[thechat] Pizza (was: "Eight Miles High")

Erik Mattheis gozz at gozz.com
Tue Dec 9 16:00:55 CST 2003

I say the best answer is "Italy": a pizza without tomato sauce is not 
pizza to be, and tomato sauce originated n Italy:


Dear Straight Dope:

Who really invented pizza? The Greeks, Italians, or Mexicans? --Yours 
in food, Chris & Blair , Calgary, Alberta, Canada

SDSTAFF Dex replies:

Pizza is one of those foods for which we will never know a specific 
origin. For one thing, the definitions of pizza are many and varied. 
Putting stuff on flat bread as a meal certainly goes back as far as 
ancient Rome. The word "pizza" itself appears just before 1000 AD, in 
the area between Naples and Rome, meaning "pie."

There are traditional pizza-like dishes in Provence where bread (or 
sometimes a pastry) is topped with onion, tomato, anchovies, and 
olives. In the Middle East, lahma bi ajeen is a pizza base with minced 
onions, meat, and flavorings.

So we need to start with some definitions. Shall we confine our 
attention to American pizza, now found throughout the world? If so, no 
problem--it was invented in America in the 1950s. That's probably not 
the answer you were looking for, although the New World did make 
possible pizza as we know it today. 

Instead let's define modern pizza as the tasty conjunction of flat 
bread, tomato sauce, and cheese.  Most food historians point to Naples 
as the area of origin, and to Napoletana , the pizza of Naples, as the 
archetype of this type of pizza.

The word "pizza" itself is probably related to pitta (bread) so let's 
start with the crust. In ancient times, all bread was basically flat, 
and treated as a food in and of itself. The idea of bread as a carrier 
or holder of other food pretty much started in the Middle Ages, what we 
today might call an open face sandwich.  It wasn't originally a new way 
of eating--the bread was a sort of place mat, to help keep the table 
clean during meals. Only the rich could afford plates, so a flat piece 
of (say) hard barley bread on the table was used to hold the meal, 
mostly meat and drippings. Bread was specially baked for that purpose. 
After the meal, sometimes the bread was consumed, and sometimes given 
to the dogs.

The closed sandwich has its origins in the 18th century, but that's a 
different story.

Next ingredient: cheese. Cheese itself dates back to prehistoric times 
and was probably discovered by accidental fermentation. Mozzarella, a 
soft, fresh cheese traditionally made from the milk of water buffalo,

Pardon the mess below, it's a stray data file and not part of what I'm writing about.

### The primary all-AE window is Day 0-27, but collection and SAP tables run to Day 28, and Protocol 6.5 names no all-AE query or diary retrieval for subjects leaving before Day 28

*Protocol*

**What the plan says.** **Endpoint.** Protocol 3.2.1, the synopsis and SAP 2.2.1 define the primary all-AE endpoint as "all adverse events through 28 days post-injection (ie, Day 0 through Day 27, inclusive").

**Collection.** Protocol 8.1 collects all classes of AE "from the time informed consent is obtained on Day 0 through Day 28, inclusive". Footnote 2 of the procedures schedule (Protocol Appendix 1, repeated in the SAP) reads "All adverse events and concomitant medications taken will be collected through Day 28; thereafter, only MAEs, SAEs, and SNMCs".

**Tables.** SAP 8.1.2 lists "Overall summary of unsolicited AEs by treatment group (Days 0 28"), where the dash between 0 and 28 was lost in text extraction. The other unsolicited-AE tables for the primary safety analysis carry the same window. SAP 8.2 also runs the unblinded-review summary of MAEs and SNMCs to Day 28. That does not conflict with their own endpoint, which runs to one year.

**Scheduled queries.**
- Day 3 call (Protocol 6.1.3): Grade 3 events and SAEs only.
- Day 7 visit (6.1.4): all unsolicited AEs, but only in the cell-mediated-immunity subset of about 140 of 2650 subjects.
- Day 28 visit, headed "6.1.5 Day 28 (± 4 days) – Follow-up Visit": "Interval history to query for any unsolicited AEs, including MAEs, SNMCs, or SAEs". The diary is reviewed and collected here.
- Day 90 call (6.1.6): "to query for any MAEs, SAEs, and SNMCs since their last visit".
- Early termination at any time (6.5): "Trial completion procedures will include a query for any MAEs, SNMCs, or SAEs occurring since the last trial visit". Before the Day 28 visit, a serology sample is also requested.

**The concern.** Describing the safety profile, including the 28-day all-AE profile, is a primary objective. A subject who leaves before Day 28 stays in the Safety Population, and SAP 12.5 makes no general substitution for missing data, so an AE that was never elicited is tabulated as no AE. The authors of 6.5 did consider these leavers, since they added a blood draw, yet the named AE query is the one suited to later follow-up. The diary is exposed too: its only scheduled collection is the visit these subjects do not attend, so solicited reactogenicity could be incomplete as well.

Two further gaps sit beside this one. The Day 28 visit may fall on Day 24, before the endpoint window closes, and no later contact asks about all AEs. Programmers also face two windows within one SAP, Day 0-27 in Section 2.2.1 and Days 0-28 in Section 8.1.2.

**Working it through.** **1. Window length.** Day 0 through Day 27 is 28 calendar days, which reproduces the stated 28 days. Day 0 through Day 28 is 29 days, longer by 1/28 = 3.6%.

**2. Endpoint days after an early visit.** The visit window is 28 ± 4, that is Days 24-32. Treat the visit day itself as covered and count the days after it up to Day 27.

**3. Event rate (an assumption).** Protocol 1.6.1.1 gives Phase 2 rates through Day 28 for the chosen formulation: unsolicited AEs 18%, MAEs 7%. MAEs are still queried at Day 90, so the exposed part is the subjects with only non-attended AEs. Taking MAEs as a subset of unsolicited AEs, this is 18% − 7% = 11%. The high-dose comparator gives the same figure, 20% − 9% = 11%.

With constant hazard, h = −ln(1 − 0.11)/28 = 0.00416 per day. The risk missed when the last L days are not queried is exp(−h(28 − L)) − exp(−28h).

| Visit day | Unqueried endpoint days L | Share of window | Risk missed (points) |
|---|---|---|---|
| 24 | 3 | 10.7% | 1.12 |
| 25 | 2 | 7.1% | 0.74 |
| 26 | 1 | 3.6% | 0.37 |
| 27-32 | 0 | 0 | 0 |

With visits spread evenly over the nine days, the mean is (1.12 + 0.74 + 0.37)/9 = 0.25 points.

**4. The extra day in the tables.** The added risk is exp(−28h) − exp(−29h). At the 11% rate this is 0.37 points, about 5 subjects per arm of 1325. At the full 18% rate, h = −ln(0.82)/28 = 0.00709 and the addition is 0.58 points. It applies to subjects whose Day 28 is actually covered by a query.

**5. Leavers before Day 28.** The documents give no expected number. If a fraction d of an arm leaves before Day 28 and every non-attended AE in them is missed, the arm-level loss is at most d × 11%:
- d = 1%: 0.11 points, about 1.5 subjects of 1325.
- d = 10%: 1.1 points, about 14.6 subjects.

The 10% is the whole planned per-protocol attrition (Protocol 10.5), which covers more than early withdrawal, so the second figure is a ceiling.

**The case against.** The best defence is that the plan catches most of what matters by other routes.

originated in 15th century Naples. Mozzarella nowadays is made from 
cow's milk. You can still find buffalo-cheese (or a blend of buffalo 
and cow cheese) in Salerno, but it's too expensive and delicate for 
pizza topping, we're told.

That brings us to tomato sauce--the New World's contribution to pizza, 
since the tomato was a New World plant. Initially Europeans regarded 
the tomato with suspicion and fear. It had a strange texture, was too 
acidic to eat green, and looked spoiled when ripe. It disintegrated 
when cooked, and was even suspected of being poisonous.

But eventually it caught on.  New plants from America arrived in Iberia 
and spread throughout the Mediterranean. Italy probably got the tomato 
shortly after Spain--its soil and climate, similar to that of Central 
Mexico, helped the import thrive. The first written mention of the 
tomato in Italy is 1544; it was fried and eaten with salt and pepper.

By 1692, we have the first recipe for Italian tomato sauce, with chile 
peppers, so the modern pizza was just around the corner.

Alas, we shall never know the genius who first put together the bread, 
tomato sauce, and cheese. But that's how pizza (as I've defined it) 
came to be.

There are a many types of pizza, of course. Even in Naples, there is no 
consensus on what exactly constitutes a Neapolitan pizza. Burton 
Anderson writes that the most basic pizza is marinara --flat bread with 
oil, tomato, garlic, and oregano. It was stored on voyages so that 
sailors ( marinai ) could make pizza away from home. The pizza 
Margherita is just over a century old, named after the first queen of 
the united Italy, using toppings of tomato, mozzarella cheese, and 
fresh basil--the red, white, and green of the Italian flag. We also 
have calzone (pizza with an enclosed filling), pizza maniata (kneaded), 
pizzette (miniature) and pizza bianca (no toppings).

Italian immigrants brought pizza to the United States, in the early 
1900s. However, it was the 1950s when pizza caught on outside the 
Italian-American community, and quickly spread throughout the U.S. and 
became an international food, now found in every country.

Straight Dope Science Advisory Board 

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